FB Pixel no scriptZachary Wang of Neuron Mobility on bringing e-scooters to Asian cities: Startup Stories | KrASIA

Zachary Wang of Neuron Mobility on bringing e-scooters to Asian cities: Startup Stories

Written by Thu Huong Le Published on   3 mins read

E-mobility can be a clear winner in Asian crowded cities, says Wang.

Disclaimer: This entry is part of KrASIA’s collaboration with Project Alpha of Amazon Web Services (AWS) and Singapore-based venture capital firm SeedPlus, featuring high-potential startups in Southeast Asia.

When Singapore-based Neuron Mobility ventured into Bangkok earlier this year, its co-founder Zachary Wang often received the question: “How and why will electric scooter sharing work in one of the world’s most traffic-congested cities?”

With Neuron’s e-scooters, Wang told KrAsia that people can “zip through traffic with convenience and comfort.”

“Electric mobility is going to be a clear winner in the short distance mobility space,” Wang said, “We believe that in the next five years, e-mobility services are going to be ubiquitous in all major cities around the world.”

Founded in 2016, Neuron Mobility has been one of Singapore’s home-grown stars locally and in Southeast Asia’s personal mobility device (PMD) space. In December 2018, Neuron raised USD 3.6 million in a seed funding round that was led by SeedPlus and 500 Startups to bring its e-scooters beyond Singapore’s borders.

The new funds paved the way for Neuron to launch its first commercial-grade e-scooter that was designed in-house to meet UL certification and improve its software platform to better guide riders to designated parking zones.

UL certification is awarded to electrical mobility devices that have met the standards of a comprehensive system of safety tests. It is hoped this will help reduce any possibility of poorly installed or manufactured batteries from catching fire.

These improvements were part of the reason why Neuron Mobility was confident in tackling other Asian cities that were vastly different from Singapore in terms of urban infrastructure. Neuron’s e-scooters have now also appeared in Bangkok, Chiangmai (Thailand), Cyberjaya (Malaysia) and Brisbane (Australia), where the city council recently awarded Neuron a 600-scooter contract.

As Bangkok was the most densely populated of the four cities, Wang said that Neuron did not take a “blanket approach” to the city and its team had to analyze areas where e-scooters could be most beneficial to riders. A part of the Thonglor neighborhood in Bangkok was chosen for the launch back in January because the sidewalks there are good enough it’s close to public transit stations.

The firm is expanding its services to other areas in Bangkok with large footpaths.

Wang acknowledged that e-scooters cannot and should not replace motorbikes or the tuk-tuk on Bangkok streets. However, the city’s public transport system does not reach every corner. E-scooters can give people an effective option to ride to train and bus stations.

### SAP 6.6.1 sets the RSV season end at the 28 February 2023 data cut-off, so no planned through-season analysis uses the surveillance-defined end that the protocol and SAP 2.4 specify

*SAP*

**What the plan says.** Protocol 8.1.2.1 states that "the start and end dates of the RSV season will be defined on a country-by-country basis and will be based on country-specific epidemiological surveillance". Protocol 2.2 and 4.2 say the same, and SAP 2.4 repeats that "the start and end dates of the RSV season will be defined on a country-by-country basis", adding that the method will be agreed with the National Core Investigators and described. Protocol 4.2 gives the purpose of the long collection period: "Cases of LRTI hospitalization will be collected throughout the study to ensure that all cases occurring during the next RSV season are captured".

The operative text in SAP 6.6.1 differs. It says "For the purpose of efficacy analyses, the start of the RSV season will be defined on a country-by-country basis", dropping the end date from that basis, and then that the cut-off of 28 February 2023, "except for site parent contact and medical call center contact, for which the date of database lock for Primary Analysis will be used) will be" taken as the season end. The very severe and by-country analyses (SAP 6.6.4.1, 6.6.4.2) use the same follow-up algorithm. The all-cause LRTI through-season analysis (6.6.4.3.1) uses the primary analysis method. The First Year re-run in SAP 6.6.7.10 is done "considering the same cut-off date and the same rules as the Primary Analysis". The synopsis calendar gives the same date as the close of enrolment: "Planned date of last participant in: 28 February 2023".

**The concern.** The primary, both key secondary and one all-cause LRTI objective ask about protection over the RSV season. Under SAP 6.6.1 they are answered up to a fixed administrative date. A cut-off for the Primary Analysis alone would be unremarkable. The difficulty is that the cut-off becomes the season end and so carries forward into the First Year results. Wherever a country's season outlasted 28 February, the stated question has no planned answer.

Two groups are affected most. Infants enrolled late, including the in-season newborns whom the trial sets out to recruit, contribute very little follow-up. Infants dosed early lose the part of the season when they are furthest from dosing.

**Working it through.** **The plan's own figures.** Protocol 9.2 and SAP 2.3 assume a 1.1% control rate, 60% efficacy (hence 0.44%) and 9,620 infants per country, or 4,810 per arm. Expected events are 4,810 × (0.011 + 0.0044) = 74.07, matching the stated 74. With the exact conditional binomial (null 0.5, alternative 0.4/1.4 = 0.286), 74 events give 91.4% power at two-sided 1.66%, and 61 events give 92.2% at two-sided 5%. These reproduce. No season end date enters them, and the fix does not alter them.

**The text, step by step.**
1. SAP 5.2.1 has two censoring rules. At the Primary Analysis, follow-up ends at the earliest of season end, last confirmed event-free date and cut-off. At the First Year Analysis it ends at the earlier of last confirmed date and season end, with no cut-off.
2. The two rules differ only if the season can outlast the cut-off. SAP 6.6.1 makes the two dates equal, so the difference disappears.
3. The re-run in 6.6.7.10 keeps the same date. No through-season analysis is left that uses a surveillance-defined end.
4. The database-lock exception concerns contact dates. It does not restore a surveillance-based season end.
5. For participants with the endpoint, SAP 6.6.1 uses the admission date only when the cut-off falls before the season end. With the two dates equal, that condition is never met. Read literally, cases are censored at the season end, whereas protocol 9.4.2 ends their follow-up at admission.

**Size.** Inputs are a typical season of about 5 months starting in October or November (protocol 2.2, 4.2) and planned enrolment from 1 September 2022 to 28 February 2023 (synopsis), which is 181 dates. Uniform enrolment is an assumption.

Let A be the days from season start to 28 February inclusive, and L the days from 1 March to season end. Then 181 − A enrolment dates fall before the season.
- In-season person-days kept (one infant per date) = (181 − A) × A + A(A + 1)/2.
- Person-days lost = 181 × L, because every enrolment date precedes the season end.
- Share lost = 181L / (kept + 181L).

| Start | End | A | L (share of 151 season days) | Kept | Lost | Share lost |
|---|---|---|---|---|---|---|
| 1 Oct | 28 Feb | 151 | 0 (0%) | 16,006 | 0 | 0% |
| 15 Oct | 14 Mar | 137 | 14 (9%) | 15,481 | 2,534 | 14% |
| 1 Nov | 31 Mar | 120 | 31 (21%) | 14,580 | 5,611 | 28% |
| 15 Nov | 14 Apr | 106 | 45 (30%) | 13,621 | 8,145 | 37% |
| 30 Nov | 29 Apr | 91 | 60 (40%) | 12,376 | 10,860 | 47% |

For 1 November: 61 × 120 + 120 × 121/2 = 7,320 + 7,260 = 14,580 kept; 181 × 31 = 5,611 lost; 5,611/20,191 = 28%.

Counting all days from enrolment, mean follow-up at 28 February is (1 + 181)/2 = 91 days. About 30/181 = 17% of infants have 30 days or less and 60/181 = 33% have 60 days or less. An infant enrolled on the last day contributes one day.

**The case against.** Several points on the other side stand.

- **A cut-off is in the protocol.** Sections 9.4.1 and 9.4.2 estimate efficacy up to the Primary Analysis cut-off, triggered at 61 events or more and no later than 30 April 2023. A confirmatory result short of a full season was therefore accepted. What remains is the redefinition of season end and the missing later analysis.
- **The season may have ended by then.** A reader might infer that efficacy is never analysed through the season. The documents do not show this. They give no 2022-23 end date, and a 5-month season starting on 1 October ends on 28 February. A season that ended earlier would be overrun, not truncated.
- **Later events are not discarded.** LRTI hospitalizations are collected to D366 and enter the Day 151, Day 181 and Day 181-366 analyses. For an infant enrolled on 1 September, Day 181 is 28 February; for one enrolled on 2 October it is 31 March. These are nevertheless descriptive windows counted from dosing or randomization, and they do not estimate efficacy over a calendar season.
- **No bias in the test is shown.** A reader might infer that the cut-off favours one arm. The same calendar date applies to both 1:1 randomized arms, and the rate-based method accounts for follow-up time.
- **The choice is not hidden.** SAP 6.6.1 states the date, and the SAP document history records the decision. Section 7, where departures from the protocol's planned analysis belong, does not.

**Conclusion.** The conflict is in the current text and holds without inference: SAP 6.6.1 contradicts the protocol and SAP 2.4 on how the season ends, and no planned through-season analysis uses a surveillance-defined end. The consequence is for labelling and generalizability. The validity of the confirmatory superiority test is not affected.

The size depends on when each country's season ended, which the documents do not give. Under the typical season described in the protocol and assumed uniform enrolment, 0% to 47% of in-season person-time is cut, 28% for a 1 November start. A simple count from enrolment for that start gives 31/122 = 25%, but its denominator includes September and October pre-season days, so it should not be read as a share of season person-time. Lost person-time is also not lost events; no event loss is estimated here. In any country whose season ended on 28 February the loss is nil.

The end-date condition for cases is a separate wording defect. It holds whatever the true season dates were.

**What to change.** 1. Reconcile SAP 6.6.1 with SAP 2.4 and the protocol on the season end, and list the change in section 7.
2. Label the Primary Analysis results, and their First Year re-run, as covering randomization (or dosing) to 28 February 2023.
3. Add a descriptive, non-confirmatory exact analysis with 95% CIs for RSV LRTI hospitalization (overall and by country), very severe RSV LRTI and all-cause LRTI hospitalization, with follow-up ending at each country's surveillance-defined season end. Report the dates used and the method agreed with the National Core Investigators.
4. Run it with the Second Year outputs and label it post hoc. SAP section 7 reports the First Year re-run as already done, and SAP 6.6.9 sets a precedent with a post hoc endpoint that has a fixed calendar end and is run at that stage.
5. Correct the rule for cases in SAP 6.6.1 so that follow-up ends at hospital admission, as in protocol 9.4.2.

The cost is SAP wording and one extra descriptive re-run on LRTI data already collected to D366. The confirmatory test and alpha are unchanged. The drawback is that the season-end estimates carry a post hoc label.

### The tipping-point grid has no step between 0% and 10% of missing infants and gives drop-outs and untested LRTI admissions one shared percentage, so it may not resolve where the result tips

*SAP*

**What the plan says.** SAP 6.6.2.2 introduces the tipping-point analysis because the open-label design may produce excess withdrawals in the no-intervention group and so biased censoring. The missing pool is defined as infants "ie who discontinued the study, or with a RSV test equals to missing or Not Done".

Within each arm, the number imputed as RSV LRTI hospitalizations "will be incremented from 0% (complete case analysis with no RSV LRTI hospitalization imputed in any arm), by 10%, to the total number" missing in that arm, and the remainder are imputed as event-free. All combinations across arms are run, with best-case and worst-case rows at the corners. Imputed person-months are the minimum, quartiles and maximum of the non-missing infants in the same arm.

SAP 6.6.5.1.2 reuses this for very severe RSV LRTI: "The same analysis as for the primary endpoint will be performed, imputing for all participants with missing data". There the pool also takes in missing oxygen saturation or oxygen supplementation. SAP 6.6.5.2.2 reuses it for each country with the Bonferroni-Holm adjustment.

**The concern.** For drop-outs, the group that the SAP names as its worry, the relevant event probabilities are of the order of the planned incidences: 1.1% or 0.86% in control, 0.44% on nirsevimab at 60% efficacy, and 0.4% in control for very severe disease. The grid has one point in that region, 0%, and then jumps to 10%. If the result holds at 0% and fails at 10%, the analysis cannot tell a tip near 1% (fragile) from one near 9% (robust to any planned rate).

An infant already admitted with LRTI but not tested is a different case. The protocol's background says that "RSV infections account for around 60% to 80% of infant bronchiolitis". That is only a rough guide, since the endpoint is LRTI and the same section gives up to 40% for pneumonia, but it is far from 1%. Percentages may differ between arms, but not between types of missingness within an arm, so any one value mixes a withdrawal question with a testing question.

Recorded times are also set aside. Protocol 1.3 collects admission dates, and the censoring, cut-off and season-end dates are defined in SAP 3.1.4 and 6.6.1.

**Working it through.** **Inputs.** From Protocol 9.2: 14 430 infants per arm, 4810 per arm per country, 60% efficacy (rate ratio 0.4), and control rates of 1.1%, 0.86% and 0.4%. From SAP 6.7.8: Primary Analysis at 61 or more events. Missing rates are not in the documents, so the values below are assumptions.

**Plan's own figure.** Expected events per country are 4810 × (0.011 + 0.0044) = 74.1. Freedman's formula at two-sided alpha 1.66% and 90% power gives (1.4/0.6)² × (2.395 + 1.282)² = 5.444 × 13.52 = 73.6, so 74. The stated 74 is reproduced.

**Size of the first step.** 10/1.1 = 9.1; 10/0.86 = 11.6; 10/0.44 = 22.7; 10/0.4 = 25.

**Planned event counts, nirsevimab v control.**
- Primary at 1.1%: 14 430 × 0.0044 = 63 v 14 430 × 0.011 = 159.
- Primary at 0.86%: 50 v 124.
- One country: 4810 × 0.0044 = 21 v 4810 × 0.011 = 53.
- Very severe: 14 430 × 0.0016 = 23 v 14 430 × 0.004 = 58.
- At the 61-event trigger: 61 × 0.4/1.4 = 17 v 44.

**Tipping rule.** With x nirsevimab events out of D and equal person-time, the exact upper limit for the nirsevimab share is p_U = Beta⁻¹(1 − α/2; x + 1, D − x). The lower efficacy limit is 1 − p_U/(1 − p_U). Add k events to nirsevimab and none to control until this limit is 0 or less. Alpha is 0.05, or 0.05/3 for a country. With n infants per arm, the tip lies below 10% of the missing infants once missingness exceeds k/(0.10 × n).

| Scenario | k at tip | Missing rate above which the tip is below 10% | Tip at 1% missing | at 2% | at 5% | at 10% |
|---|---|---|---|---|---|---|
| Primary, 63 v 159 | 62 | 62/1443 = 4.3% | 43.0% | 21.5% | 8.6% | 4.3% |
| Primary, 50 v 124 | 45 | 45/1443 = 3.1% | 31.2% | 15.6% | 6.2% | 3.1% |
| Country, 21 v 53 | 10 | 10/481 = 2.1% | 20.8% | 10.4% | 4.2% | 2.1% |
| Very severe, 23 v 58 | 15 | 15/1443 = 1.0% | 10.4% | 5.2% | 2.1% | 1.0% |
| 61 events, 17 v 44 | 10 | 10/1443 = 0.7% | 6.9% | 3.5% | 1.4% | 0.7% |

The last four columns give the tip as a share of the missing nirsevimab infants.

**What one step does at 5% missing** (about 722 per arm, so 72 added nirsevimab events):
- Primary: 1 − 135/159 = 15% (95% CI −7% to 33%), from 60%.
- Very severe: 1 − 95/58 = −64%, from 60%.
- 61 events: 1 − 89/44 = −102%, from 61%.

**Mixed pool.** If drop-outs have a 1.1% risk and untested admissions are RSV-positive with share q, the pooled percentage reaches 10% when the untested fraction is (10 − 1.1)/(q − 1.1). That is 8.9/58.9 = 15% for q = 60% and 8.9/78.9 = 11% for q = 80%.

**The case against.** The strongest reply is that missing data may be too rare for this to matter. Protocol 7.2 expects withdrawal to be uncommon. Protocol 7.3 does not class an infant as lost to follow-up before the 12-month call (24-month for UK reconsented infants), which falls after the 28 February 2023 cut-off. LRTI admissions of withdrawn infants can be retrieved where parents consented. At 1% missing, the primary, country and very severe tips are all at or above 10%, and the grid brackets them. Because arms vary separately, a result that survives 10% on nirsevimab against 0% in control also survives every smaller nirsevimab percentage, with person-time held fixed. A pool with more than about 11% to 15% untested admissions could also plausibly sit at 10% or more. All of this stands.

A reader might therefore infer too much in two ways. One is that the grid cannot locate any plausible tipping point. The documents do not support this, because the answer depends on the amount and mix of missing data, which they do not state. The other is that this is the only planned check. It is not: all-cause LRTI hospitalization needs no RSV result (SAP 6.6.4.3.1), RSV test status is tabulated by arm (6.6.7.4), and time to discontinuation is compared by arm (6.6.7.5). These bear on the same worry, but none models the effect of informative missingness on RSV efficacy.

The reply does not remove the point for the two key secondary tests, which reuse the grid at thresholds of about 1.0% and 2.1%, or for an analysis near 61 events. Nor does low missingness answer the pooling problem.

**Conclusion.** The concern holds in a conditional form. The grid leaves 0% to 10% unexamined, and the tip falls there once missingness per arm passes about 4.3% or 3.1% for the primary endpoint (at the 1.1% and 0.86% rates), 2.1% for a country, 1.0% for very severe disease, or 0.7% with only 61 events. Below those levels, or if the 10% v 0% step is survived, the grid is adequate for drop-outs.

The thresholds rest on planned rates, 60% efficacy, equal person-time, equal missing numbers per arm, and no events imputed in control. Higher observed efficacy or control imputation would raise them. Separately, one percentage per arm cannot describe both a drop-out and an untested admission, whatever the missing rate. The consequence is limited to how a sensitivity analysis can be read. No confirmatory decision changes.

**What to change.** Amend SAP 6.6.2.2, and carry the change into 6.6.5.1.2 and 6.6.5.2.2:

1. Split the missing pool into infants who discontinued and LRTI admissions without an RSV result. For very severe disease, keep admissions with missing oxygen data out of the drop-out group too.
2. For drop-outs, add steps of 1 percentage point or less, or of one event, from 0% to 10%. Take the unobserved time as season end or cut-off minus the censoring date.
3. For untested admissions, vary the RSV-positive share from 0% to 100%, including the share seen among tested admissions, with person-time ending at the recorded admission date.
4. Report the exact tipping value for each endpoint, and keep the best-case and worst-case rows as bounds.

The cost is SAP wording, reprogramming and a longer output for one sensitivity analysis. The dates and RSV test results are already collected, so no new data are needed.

Neuron co-founders Zachary Wang (right) and Harry Yu.

Over the past six months, Neuron said it has launched about 700 scooters around Bangkok and has served more than 200,000 trips.

In Thailand, the team took some time to educate and train users on the e-scooter’s new features, as well as on the need to park in designated areas. This is critical for e-scooters to avoid the same fate as bike-sharing in Singapore.

While initially well-received, pedestrians began complaining to ride-sharing over bikes being abandoned, blocking pathways, and being thrown in canals. This led to the Singapore Government to introduce parking and usage regulations that ended up  hampering usage and adoption.

In Singapore, Neuron charges people additional fees if they park their scooters in the wrong places. While this has yet to happen in Thailand, Wang is confident that Neuron’s tight control of all operational processes in combination with reaching out to users regularly can minimize the issue of vandalism and unwanted parking.

“We are able to track things from our scooters’ real-time GPS location, to battery status, and even whether the scooter has fallen on the ground,” Wang said. “The real-time connectivity and control gives us the opportunity to optimize our operations and improve profitability.”

Thailand does not yet have regulations on the number of e-scooters a ride-operator can have in its fleet. Singapore’s Active Mobility Act has capped the fleet size of e-scooter operators from 200 to 500. Neuron Mobility is awaiting for a license from Singapore’s Land Transport Authority to operate a device-sharing service in public places, which is mandatory for all providers of such service by 2021.

Wang said such regulation is “inevitable” and also reflects the Singapore Government’s acceptance of the service. “We hope Singapore’s regulation serves as an example to encourage other cities in the region to update the regulations and embrace this new mode of mobility,” he added.

This article is part of KrASIA’s “Startup Stories” series, where the writers of KrASIA speak with founders of tech companies in Southeast Asia.


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